Comprised of two sections of water on two separate rivers, the Oso Piccolo ranches offer anglers the opportunity to fish on two completely different fishing locations in one day. The first ranch, known as La Barranca, has 1.5 to 2 miles of the upper Chama River and the second ranch (the Wolf Creek Ranch) has 3 miles of a gorgeous, high mountain tributary of the Chama called Wolf Creek.

Upper Picture: David A. showing off a beautiful fish - Nice!
Lower Picture: Letting a brown go so he can grow at La Barranca. Well done George A.

Valles Caldera:

San Antonio Creek VCNP
The road into the “back country” and San Antonio Creek on the Valles Caldera (VCNP) finally opened up at the beginning of this month. We have done a fair number on the VCNP over the last couple of weeks and the fishing has been decent. It seems that the creeks are already somewhat low and warm, so the fish are getting quite skittish and a bit harder to catch. As well, they are starting to bunch up in the deeper pools and in the faster riffles. Right now, we are having lots of top-water action with small hoppers, beetles and parachute Adams being the go-to dry flies. Small nymph rigs under an indicator have also been the productive set-ups but no matter what method you are using, stealth is very important. Hopefully we will start to get some decent rains out at the Caldera which will help the water conditions and the fishing a great deal. No matter what, the VCNP, with its expansive alpine meadows and gorgeous views, is one of the most beautiful locations we fish.

Picture: Working up San Antonio Creek on the Valles Caldera.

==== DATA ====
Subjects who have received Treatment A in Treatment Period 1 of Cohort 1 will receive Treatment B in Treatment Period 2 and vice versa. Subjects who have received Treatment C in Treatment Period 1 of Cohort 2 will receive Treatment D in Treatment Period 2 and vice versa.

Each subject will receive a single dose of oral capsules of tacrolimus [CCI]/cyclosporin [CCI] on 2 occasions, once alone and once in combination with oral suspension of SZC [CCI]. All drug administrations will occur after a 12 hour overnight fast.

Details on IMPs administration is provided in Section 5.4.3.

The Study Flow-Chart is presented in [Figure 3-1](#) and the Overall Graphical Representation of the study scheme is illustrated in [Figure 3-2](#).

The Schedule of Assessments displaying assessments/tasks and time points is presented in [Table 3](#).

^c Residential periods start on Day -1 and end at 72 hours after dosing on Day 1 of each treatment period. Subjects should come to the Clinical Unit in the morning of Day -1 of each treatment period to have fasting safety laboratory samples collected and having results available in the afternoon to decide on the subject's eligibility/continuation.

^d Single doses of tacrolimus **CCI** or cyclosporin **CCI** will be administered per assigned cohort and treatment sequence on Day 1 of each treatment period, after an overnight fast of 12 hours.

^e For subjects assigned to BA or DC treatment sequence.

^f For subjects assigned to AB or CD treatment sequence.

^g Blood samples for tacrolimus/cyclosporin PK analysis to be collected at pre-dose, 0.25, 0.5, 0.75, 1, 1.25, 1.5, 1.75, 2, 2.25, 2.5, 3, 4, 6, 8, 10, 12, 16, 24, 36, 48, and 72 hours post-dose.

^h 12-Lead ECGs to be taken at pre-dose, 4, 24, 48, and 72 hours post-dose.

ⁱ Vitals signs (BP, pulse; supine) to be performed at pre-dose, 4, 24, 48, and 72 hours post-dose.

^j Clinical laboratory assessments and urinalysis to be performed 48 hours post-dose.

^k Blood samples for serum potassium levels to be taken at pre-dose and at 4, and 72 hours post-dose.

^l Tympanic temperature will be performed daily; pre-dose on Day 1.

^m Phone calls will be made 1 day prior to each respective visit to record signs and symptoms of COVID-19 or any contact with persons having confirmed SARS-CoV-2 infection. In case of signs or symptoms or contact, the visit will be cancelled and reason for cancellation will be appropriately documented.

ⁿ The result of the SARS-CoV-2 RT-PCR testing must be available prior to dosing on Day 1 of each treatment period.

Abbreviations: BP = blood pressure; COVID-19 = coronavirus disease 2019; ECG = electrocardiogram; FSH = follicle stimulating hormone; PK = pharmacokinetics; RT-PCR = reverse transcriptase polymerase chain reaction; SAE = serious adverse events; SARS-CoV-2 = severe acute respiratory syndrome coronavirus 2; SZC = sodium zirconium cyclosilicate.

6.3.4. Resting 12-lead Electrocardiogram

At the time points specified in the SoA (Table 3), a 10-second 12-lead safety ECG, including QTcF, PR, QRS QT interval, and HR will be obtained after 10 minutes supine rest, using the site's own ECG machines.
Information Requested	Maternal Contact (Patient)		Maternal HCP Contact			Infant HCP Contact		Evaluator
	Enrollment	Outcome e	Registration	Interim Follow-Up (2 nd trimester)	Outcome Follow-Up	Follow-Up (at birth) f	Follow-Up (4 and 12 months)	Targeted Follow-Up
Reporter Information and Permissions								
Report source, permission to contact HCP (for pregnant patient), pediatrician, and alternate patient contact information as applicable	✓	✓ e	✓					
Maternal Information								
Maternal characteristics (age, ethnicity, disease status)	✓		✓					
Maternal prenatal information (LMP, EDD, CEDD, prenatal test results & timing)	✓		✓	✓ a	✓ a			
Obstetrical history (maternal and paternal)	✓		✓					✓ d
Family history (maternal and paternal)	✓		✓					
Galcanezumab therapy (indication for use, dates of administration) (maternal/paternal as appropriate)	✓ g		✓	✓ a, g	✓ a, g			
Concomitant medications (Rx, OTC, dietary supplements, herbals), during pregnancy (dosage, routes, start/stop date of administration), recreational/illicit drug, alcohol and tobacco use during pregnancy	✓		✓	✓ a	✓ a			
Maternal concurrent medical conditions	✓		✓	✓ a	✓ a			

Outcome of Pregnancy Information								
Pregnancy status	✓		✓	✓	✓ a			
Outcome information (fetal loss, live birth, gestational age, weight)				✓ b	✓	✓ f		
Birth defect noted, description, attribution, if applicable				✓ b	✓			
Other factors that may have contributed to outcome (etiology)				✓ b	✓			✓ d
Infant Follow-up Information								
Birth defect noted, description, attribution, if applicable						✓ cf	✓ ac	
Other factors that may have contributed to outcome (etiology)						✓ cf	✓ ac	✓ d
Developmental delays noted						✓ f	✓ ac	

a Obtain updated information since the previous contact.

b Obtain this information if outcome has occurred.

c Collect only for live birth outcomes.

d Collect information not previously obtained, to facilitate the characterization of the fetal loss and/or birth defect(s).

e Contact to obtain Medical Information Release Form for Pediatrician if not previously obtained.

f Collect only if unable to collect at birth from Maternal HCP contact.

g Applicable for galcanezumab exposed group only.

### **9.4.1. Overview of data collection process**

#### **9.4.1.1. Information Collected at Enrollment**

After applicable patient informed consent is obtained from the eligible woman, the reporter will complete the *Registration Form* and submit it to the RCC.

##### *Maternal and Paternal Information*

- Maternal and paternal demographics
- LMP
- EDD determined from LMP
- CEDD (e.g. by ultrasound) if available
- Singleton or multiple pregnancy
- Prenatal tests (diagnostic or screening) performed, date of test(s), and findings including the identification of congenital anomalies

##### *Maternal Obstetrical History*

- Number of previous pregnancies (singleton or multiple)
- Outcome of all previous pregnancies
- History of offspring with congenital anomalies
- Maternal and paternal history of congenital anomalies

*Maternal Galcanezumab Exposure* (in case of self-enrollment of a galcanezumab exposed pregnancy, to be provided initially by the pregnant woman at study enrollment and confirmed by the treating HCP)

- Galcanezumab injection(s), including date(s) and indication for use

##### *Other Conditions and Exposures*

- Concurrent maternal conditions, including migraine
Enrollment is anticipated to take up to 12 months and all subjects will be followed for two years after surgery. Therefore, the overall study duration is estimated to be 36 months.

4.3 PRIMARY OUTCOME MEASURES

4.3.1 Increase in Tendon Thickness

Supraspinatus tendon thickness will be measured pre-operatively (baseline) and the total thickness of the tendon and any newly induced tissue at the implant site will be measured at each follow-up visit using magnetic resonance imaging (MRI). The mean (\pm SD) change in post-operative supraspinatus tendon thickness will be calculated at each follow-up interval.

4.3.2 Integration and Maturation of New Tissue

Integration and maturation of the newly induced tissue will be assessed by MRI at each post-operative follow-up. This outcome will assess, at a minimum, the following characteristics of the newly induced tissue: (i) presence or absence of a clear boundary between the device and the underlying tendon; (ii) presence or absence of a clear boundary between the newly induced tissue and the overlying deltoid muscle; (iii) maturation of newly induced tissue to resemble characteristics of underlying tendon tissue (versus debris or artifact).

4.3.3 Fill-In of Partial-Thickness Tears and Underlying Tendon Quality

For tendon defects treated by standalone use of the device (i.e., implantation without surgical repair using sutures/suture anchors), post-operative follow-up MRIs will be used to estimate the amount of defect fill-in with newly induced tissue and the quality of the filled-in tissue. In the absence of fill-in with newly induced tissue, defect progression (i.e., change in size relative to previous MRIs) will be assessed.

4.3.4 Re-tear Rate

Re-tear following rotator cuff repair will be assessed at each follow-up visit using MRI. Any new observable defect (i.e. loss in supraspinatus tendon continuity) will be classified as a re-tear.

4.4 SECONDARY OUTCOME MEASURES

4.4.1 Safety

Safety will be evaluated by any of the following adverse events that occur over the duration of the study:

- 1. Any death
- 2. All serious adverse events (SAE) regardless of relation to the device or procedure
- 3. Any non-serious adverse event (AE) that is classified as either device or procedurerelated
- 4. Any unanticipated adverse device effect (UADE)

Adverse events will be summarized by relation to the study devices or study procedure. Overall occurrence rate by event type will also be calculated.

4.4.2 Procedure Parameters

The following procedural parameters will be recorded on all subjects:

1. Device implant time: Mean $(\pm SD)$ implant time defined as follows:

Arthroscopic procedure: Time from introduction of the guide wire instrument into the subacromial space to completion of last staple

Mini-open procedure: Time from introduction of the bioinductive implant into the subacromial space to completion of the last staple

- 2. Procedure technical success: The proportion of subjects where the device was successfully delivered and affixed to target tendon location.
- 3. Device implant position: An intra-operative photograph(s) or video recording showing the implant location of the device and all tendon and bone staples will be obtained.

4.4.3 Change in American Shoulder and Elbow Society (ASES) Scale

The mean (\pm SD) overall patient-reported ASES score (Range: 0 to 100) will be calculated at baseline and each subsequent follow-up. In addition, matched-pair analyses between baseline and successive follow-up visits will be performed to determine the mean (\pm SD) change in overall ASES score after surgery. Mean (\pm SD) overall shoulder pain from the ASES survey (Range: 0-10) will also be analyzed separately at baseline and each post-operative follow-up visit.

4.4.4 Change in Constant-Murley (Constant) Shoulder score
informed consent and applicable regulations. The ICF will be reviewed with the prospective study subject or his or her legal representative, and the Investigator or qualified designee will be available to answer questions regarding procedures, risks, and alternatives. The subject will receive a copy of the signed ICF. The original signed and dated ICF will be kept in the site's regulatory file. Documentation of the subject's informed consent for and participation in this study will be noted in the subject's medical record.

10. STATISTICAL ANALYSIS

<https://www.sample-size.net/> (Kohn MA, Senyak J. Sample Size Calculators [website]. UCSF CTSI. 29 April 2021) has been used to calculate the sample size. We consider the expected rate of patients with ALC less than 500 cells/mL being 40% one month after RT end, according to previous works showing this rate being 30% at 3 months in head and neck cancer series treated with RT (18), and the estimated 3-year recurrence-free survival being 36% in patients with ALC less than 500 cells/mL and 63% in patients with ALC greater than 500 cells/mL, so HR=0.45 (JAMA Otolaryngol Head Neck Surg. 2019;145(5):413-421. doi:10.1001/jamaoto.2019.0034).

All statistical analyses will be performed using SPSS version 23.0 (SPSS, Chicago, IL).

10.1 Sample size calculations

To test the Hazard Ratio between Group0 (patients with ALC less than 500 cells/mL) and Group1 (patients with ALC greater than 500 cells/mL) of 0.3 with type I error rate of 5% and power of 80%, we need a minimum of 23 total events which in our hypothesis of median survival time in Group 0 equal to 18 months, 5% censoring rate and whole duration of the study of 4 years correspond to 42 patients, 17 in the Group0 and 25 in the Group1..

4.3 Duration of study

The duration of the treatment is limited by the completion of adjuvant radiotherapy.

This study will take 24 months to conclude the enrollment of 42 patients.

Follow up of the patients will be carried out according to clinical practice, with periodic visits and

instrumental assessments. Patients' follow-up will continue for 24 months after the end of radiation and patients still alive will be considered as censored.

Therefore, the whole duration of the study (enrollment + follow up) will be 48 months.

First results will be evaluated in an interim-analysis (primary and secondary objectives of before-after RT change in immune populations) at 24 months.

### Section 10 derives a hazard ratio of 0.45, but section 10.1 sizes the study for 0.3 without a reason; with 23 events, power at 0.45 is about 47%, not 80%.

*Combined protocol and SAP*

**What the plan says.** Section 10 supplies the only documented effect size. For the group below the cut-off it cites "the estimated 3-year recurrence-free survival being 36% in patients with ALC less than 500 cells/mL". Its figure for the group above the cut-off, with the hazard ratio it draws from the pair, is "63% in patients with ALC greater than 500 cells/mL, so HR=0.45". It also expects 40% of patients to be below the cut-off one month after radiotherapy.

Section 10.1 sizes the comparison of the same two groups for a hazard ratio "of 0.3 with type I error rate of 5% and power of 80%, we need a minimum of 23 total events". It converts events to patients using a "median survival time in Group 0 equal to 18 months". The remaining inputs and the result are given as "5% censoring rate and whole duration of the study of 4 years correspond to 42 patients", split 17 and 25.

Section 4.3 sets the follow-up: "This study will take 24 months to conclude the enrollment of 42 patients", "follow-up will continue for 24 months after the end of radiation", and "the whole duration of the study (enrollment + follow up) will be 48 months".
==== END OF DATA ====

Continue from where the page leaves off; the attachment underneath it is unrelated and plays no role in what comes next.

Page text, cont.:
Quinlan Ranch:

Quinlan Ranch
The lakes on the Quinlan Ranch are finally starting to clear after the snow and run-off we had this spring and early summer and the fishing is good in almost all of the spots on the ranch. We have been catching lots of nice rainbows and browns with a fair number in the 20+ inch range. All manner of set-ups have been working - beetles and hoppers on top along the edges; nymphs, midges and scuds under an indicator and stripping and dredging with streamers and boobies. As the season progresses into the late summer and early fall, the fish should start cruising the edges again and chasing minnows as they do in the spring. We have drift-boats to fish out of on most of the lakes but walking the edges and fishing the shoreline is also a lot of fun and can be very successful.

As we mentioned in our last fishing report, we have been booking a lot of our multi-day packages up at the ranch and the rest of the summer and fall is filling up fast. If you are considering a trip this year and are interested in specific dates, please don’t wait too long to get your dates reserved. The Quinlan is a great place to base out of to fish Northern New Mexico and Southern Colorado. Please check out the "Fishing Packages" page for more information.

Picture: A big rainbow cruising the shallows on Don's Lake looking for a minnow snack.

The MK & Shahan Ranches:

Navajo River Chromo CO